Case Report
Copyright ©The Author(s) 2020. Published by Baishideng Publishing Group Inc. All rights reserved.
World J Gastrointest Surg. Mar 27, 2020; 12(3): 123-128
Published online Mar 27, 2020. doi: 10.4240/wjgs.v12.i3.123
Isolated gallbladder tuberculosis mimicking acute cholecystitis: A case report
Kai Siang Chan, Vishal G Shelat, Cher Heng Tan, Yee Lin Tang, Sameer P Junnarkar
Kai Siang Chan, Lee Kong Chian School of Medicine, Nanyang Technological University, Singapore 308232, Singapore
Vishal G Shelat, Sameer P Junnarkar, Department of General Surgery, Tan Tock Seng Hospital, Singapore 308433, Singapore
Cher Heng Tan, Department of Diagnostic Radiology, Tan Tock Seng Hospital, Singapore 308433, Singapore
Sameer P Junnarkar, Department of Pathology, Tan Tock Seng Hospital, Singapore 308433, Singapore
ORCID number: Kai Siang Chan (0000-0001-9533-801X); Vishal G Shelat (0000-0003-3988-8142); Cher Heng Tan (0000-0003-3341-3111); Yee Lin Tang (0000-0003-4813-3809); Sameer P Junnarkar (0000-0003-0588-1014).
Author contributions: Chan KS wrote the paper; Shelat VG and Junnarkar SP performed the operation, supervised the study and designed the study; Tan CH and Tang YL provided advice and guidance on radiological and histopathological findings respectively.
Informed consent statement: Consent has been taken from the patient for publication of findings in a journal.
Conflict-of-interest statement: The authors declare that there is no conflict of interest.
CARE Checklist (2016) statement: The authors have read the CARE Checklist (2016), and the manuscript was prepared and revised according to the CARE Checklist (2016).
Open-Access: This article is an open-access article that was selected by an in-house editor and fully peer-reviewed by external reviewers. It is distributed in accordance with the Creative Commons Attribution NonCommercial (CC BY-NC 4.0) license, which permits others to distribute, remix, adapt, build upon this work non-commercially, and license their derivative works on different terms, provided the original work is properly cited and the use is non-commercial. See: http://creativecommons.org/licenses/by-nc/4.0/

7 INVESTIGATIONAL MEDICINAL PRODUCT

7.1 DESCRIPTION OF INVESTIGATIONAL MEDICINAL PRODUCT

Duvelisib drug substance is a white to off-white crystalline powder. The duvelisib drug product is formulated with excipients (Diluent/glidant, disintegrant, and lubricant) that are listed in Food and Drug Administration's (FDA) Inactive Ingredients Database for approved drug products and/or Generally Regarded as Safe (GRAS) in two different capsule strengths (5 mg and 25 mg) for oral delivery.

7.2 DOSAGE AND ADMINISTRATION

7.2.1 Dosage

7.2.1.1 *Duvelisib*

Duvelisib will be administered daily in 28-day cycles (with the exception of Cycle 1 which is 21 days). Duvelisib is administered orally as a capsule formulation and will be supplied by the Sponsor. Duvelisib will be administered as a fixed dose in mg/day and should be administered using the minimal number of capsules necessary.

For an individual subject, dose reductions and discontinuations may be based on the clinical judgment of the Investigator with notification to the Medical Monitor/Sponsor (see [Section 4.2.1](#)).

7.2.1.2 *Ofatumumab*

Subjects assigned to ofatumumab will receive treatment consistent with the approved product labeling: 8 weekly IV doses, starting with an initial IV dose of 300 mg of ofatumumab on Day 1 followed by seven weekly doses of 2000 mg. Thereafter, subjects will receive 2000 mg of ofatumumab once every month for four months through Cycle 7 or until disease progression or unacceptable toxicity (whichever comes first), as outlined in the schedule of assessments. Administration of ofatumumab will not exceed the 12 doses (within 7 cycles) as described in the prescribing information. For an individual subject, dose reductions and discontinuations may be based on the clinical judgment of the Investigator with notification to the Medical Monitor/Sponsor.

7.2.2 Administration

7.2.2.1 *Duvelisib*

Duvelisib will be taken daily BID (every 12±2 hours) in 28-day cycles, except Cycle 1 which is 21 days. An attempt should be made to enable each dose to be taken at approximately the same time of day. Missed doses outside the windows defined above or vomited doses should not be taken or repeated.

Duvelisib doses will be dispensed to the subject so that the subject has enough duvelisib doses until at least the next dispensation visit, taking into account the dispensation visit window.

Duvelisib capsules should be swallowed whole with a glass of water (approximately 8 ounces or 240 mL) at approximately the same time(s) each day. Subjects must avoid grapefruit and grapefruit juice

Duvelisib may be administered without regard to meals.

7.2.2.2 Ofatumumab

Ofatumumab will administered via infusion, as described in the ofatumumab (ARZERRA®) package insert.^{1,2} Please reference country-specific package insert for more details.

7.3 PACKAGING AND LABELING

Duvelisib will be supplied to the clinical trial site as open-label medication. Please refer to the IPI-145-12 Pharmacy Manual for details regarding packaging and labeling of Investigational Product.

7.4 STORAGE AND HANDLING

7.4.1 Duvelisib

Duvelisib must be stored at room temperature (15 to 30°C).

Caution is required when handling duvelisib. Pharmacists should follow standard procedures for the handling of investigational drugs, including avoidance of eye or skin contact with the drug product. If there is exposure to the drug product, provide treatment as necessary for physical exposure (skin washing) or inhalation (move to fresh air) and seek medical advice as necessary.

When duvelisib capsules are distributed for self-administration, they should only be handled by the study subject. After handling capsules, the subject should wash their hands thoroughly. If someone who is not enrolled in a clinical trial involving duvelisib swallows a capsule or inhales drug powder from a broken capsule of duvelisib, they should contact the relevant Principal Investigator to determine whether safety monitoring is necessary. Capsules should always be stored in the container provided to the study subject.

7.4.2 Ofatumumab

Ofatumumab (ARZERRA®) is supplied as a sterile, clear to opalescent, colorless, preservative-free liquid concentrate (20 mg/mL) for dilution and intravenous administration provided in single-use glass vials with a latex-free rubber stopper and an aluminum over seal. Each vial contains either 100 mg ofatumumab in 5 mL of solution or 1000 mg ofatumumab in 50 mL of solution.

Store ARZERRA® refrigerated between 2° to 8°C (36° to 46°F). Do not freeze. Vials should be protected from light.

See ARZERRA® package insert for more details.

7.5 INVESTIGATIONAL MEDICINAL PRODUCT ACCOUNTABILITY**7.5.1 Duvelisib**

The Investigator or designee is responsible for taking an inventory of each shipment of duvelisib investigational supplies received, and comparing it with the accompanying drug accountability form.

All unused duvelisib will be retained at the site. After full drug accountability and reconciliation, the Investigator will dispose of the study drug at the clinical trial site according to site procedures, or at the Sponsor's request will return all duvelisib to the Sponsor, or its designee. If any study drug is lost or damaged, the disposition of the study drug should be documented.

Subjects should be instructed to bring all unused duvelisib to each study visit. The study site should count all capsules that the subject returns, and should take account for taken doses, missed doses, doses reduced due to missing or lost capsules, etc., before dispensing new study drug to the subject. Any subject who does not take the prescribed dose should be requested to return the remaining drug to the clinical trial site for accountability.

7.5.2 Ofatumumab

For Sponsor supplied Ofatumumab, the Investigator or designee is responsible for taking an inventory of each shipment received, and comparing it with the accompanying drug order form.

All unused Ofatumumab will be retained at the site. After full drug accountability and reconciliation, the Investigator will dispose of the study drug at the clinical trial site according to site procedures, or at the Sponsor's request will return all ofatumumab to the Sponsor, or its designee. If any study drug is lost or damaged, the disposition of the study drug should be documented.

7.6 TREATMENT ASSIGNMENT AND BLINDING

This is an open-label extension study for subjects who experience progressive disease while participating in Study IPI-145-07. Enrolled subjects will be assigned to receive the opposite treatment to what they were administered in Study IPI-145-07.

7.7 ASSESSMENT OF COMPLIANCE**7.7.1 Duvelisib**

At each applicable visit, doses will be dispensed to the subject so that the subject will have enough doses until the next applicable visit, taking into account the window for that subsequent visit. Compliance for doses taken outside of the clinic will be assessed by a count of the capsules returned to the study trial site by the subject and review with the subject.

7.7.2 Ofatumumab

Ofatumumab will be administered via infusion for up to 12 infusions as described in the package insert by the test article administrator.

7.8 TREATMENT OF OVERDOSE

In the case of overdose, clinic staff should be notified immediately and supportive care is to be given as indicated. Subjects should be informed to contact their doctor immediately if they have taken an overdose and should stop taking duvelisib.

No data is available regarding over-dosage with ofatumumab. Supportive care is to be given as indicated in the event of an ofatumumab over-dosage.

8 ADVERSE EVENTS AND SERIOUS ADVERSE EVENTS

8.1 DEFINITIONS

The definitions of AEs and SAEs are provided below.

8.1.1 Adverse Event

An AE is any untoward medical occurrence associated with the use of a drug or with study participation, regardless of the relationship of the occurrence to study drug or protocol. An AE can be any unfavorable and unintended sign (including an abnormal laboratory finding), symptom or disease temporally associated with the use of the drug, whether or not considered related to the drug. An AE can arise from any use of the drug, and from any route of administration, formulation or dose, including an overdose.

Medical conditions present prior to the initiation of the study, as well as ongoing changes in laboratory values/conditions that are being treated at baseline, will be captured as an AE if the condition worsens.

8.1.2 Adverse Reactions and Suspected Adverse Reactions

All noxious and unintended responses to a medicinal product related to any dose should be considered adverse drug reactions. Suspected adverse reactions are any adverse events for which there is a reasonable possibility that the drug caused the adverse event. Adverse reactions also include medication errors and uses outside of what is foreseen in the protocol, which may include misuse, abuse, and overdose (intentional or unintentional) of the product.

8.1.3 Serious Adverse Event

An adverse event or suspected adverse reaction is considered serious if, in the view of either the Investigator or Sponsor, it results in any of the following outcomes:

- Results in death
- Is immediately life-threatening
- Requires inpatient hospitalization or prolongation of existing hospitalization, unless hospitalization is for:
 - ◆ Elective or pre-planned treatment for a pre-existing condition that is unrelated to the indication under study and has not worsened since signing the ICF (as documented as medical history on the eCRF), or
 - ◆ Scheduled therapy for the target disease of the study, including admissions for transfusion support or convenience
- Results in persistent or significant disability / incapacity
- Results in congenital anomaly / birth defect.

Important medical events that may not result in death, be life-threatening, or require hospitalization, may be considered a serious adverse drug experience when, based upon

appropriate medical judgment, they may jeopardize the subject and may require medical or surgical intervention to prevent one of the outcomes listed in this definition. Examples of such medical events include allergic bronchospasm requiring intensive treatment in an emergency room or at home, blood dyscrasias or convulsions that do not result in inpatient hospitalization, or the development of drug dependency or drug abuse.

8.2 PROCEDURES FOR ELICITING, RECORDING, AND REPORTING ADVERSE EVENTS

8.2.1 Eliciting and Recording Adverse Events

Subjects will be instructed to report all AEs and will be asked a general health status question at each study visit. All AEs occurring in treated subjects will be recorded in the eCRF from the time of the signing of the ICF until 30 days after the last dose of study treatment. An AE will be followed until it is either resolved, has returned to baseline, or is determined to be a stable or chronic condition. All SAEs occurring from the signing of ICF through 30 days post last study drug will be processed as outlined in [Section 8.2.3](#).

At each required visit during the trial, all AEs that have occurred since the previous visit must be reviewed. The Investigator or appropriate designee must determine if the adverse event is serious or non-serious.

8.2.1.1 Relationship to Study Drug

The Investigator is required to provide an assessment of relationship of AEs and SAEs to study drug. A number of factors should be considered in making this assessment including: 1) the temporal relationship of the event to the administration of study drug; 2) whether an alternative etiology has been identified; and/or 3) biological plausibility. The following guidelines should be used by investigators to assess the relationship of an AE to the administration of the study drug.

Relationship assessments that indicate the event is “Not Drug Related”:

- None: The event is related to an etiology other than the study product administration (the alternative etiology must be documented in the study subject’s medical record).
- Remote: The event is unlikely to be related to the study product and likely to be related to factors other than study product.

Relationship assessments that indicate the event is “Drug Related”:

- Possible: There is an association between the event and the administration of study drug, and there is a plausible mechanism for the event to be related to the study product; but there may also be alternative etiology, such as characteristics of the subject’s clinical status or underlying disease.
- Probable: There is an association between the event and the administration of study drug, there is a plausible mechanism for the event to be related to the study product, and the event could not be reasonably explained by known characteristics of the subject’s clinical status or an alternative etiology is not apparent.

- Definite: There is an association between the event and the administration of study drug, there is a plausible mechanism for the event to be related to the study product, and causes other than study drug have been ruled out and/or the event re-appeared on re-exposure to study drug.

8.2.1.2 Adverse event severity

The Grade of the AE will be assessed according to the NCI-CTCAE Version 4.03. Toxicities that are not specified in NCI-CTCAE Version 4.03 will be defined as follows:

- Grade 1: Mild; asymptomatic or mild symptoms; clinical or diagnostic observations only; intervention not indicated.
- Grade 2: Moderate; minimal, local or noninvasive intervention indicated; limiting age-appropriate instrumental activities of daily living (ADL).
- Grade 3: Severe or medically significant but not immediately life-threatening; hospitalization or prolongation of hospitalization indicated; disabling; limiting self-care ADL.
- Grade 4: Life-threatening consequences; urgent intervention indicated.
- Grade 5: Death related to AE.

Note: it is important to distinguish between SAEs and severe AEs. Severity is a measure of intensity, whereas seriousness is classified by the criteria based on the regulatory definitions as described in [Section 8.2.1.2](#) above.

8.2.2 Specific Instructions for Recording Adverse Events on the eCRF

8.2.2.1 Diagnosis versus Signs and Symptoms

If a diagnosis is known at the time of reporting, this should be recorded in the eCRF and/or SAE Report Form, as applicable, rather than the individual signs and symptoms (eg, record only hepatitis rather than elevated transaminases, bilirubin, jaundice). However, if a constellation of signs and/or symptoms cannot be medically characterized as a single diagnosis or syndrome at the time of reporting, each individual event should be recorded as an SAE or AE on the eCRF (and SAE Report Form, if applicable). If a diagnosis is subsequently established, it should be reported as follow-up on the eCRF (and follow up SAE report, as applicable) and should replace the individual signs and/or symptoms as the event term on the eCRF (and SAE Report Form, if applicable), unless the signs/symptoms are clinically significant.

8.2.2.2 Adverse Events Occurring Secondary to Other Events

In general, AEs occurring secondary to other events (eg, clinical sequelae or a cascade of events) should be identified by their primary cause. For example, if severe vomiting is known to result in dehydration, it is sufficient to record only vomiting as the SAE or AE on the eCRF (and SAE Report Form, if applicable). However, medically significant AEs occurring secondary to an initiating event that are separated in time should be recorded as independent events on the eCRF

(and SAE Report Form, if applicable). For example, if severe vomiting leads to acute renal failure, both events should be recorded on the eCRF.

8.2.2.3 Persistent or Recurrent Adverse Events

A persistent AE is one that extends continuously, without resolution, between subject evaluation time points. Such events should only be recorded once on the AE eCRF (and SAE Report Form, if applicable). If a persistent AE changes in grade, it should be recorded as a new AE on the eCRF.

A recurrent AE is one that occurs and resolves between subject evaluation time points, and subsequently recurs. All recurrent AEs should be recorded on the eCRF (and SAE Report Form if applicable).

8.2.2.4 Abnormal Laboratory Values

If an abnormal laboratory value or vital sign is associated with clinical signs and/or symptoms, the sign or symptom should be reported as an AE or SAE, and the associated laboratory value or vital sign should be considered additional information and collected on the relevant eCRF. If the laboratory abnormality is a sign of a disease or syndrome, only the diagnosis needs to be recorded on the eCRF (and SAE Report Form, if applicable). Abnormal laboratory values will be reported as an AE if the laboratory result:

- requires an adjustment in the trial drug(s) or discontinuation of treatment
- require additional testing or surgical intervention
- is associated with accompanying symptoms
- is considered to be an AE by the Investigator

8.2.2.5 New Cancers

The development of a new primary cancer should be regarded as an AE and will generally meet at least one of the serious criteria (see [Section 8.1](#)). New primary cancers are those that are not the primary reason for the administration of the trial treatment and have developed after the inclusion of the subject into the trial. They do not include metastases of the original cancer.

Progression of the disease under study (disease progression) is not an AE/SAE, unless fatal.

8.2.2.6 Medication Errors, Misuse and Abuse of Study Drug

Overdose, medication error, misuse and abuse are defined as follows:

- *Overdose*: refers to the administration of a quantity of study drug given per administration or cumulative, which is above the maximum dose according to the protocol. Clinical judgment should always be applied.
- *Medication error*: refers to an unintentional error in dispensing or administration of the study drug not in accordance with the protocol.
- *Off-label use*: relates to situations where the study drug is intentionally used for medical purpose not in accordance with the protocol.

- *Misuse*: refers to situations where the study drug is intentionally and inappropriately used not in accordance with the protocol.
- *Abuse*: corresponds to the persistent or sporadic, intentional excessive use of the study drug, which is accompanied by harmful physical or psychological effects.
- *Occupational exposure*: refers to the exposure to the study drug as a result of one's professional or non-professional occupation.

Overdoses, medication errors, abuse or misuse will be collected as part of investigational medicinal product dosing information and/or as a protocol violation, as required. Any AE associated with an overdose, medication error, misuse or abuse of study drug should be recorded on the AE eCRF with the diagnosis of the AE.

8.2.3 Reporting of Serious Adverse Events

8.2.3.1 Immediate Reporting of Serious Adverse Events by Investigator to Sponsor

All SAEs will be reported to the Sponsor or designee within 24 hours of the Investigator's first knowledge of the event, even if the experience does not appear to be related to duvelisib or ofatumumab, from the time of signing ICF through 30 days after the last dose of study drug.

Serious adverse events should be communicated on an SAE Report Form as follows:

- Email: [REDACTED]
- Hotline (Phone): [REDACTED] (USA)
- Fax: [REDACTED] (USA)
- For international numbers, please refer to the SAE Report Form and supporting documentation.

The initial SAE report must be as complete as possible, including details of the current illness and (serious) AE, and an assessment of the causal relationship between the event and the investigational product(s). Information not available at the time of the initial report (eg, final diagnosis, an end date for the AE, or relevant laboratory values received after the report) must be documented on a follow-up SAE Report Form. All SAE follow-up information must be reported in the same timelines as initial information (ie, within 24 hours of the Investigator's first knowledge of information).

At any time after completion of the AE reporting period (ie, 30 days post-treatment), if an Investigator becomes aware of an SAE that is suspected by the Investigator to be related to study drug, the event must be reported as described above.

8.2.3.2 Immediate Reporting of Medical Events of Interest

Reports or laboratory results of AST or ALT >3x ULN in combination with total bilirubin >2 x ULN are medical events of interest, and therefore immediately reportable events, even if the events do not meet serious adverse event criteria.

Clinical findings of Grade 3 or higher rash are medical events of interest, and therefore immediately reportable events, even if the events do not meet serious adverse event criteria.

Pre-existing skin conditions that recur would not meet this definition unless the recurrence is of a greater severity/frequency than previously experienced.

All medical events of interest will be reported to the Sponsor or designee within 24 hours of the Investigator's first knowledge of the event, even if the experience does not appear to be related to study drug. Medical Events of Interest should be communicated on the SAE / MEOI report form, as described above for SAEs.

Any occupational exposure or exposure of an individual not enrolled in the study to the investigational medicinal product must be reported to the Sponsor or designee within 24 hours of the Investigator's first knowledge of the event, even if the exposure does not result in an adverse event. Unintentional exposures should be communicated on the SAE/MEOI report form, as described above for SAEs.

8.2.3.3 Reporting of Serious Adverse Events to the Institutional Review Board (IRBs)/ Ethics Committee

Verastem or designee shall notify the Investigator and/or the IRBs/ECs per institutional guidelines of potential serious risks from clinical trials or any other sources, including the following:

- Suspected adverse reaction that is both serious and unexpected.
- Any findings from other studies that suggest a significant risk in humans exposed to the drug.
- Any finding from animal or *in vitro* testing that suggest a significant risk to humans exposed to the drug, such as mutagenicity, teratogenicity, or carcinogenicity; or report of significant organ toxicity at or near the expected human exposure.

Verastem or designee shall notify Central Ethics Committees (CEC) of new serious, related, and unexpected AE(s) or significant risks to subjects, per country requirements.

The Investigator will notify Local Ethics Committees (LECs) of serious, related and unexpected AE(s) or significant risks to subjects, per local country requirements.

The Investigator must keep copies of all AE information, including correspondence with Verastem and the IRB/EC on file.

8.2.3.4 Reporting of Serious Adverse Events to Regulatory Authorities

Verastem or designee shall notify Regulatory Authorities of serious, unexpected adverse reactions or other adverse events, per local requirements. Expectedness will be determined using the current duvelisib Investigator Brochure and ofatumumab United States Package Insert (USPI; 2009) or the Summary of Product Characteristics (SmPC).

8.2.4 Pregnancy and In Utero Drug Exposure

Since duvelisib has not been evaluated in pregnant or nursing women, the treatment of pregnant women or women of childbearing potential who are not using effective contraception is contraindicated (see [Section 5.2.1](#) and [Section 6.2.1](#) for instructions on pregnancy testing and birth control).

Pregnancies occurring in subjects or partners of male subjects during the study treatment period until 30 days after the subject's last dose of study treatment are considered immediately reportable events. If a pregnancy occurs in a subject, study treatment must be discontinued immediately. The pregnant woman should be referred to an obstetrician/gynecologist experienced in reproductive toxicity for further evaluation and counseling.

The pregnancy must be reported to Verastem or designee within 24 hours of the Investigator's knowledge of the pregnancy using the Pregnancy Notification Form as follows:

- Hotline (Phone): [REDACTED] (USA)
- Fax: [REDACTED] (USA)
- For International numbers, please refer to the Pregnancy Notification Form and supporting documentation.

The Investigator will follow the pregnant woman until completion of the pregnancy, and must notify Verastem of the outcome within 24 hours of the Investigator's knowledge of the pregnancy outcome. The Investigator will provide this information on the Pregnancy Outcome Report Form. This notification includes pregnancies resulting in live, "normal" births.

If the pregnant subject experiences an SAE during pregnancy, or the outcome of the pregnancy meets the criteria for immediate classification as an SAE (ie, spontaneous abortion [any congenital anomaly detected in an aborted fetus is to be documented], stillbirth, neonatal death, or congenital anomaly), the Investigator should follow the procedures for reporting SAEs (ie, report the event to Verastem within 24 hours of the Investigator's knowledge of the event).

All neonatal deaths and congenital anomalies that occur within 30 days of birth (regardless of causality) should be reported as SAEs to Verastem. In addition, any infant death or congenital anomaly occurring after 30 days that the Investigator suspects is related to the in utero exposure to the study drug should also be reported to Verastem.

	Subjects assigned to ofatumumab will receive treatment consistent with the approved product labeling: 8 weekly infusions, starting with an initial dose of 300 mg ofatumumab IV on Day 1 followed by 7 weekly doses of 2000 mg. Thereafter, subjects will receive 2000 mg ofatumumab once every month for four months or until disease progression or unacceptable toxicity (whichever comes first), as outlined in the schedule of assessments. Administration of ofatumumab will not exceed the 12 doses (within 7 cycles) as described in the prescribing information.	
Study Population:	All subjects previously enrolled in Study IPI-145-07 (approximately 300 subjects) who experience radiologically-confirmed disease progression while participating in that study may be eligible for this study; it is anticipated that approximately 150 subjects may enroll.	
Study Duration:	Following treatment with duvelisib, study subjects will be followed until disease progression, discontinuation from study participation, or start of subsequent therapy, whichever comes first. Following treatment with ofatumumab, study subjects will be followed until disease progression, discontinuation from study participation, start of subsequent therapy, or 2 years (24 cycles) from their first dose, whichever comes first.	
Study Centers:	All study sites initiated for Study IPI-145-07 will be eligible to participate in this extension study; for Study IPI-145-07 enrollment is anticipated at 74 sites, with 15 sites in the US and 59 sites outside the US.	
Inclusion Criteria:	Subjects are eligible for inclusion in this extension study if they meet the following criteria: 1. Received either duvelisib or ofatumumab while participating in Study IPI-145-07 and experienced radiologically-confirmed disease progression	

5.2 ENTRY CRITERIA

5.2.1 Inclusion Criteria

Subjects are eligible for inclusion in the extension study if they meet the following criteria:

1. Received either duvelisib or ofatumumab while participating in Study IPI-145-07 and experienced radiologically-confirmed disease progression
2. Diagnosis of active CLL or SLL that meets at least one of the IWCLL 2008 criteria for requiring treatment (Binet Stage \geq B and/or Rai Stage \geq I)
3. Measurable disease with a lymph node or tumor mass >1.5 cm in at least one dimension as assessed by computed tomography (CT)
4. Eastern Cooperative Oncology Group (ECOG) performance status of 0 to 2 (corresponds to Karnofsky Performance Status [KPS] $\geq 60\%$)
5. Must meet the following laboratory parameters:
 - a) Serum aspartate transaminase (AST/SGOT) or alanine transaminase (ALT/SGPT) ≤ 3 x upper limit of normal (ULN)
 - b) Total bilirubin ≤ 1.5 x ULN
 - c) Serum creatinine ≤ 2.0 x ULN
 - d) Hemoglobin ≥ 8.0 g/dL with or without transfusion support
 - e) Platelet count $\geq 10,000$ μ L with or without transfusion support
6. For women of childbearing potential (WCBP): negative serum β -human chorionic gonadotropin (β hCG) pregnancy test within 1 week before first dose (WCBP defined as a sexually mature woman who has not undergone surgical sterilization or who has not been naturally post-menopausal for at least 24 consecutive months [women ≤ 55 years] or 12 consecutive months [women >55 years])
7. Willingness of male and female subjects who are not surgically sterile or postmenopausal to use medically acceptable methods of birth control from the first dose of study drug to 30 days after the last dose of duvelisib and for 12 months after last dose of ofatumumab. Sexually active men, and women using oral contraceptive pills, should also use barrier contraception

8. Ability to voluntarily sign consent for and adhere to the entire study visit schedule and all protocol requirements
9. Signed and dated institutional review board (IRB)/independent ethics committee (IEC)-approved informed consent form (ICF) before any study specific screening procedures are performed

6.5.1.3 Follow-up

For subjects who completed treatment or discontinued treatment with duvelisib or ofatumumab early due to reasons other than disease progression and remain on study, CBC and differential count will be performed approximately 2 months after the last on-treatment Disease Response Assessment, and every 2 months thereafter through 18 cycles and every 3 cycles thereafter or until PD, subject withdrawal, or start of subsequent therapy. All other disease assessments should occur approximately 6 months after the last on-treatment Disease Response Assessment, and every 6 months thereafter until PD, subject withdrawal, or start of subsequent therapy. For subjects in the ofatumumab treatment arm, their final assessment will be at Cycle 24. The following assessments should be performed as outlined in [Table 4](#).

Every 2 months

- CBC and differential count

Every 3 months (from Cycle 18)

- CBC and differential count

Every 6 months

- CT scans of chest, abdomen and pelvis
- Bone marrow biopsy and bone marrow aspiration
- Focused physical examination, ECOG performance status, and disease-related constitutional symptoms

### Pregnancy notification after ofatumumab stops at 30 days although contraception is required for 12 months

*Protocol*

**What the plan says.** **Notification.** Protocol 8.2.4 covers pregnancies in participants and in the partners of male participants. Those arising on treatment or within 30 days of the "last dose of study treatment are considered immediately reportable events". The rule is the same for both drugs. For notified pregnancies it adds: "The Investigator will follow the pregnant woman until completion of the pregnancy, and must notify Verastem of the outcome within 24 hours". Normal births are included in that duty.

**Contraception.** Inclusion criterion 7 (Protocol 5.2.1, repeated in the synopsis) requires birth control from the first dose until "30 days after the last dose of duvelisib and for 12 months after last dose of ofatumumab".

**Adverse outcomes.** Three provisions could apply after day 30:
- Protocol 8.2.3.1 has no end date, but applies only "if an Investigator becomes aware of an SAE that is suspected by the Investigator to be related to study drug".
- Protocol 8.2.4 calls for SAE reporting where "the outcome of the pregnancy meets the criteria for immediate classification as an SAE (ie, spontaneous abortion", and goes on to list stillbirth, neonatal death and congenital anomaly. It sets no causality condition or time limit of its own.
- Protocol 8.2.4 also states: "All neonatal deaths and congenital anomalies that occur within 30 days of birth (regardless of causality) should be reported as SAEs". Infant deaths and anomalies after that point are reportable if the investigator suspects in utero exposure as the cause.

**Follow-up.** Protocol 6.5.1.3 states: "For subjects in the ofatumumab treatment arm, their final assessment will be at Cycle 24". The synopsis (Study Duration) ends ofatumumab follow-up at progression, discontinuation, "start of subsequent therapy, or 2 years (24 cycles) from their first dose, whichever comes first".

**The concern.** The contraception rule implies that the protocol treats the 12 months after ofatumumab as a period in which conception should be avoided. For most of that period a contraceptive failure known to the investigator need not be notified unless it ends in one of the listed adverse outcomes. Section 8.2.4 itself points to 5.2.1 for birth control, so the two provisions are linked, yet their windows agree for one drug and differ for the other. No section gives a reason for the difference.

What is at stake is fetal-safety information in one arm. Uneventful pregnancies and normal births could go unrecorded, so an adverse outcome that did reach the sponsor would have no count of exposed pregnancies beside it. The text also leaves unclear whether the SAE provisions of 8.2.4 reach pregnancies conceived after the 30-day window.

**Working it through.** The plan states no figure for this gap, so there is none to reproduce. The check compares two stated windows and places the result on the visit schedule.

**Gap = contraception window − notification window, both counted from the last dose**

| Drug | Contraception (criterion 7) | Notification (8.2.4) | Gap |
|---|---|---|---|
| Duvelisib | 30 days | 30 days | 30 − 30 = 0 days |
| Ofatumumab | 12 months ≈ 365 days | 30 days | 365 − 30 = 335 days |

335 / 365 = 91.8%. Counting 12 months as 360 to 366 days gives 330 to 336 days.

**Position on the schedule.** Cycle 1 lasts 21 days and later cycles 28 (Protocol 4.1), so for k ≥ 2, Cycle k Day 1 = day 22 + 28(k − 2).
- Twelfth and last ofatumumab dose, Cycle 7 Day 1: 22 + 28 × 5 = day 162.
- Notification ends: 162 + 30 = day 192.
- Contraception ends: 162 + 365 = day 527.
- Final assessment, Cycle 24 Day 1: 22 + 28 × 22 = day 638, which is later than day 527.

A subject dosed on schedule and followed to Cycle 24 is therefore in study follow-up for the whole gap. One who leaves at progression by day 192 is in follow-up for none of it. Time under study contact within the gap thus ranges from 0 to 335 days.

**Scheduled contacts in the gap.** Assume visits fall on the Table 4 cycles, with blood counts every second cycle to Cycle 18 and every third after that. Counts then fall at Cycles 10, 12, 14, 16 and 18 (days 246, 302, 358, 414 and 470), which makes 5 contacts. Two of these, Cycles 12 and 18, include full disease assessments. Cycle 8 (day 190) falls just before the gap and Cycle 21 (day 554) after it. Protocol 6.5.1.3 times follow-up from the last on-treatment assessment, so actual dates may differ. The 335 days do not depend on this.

Corresponding author: Sameer P Junnarkar, FRCS (Gen Surg), MBBS, MD, Doctor, Surgeon, Department of General Surgery, Tan Tock Seng Hospital, 11 Jalan Tan Tock Seng, Singapore 308433, Singapore. sp_junnarkar@ttsh.com.sg
Received: October 14, 2019
Peer-review started: October 14, 2019
First decision: November 6, 2019
Revised: November 20, 2019
Accepted: December 14, 2019
Article in press: December 14, 2019
Published online: March 27, 2020

Abstract
BACKGROUND

Isolated tuberculosis of the gallbladder is extremely rare due to its intrinsic resistance to tuberculous infections. There are reports of gallbladder tuberculosis mimicking cholecystitis or malignancy. However, these presentations were chronic. The diagnosis of gallbladder tuberculosis warrants the need for investigation of additional sites of inoculation and contact tracing of all tuberculosis contacts. Gallbladder tuberculosis is a rare entity but should be suspected in patients from endemic regions with risk factors such as underlying immunosuppression or history of tuberculosis.

CASE SUMMARY

We present a case of gallbladder tuberculosis presenting as acute cholecystitis. A 44-year-old Filipino lady presented with a 11-d history of right hypochondrium and epigastric pain which worsened after meals with no significant past medical history. She underwent laparoscopic cholecystectomy on the presumptive diagnosis of acute cholecystitis and diagnosed as gallbladder tuberculosis after histopathological examination. The patient did not have features of pulmonary or systemic tuberculosis nor was she immunocompromised. She recovered uneventfully. She was subsequently discharged and followed-up at a hospital in her home country due to financial and social reasons.

CONCLUSION

Clinicians should have a high index of suspicion for patients in endemic regions presenting with cholecystitis.

Key Words: Cholecystectomy, Cholecystitis, Gallbladder, Extra-pulmonary tuberculosis, Case report

Core tip: Isolated tuberculosis of the gallbladder is extremely rare due to its intrinsic resistance to tuberculous infections. We present a rare case of isolated gallbladder tuberculosis presenting as acute cholecystitis. Clinical examination revealed positive Murphy’s sign. The patient underwent laparoscopic cholecystectomy within the same admission. Histology shows necrotizing granulomatous inflammation with rare acid-fast bacilli which was identified on Ziehl-Neelsen stain. This case highlights the multivariable clinical presentations of gallbladder tuberculosis. Clinicians should have a high index of suspicion for patients in endemic regions presenting with cholecystitis to obtain a pre-operative diagnosis.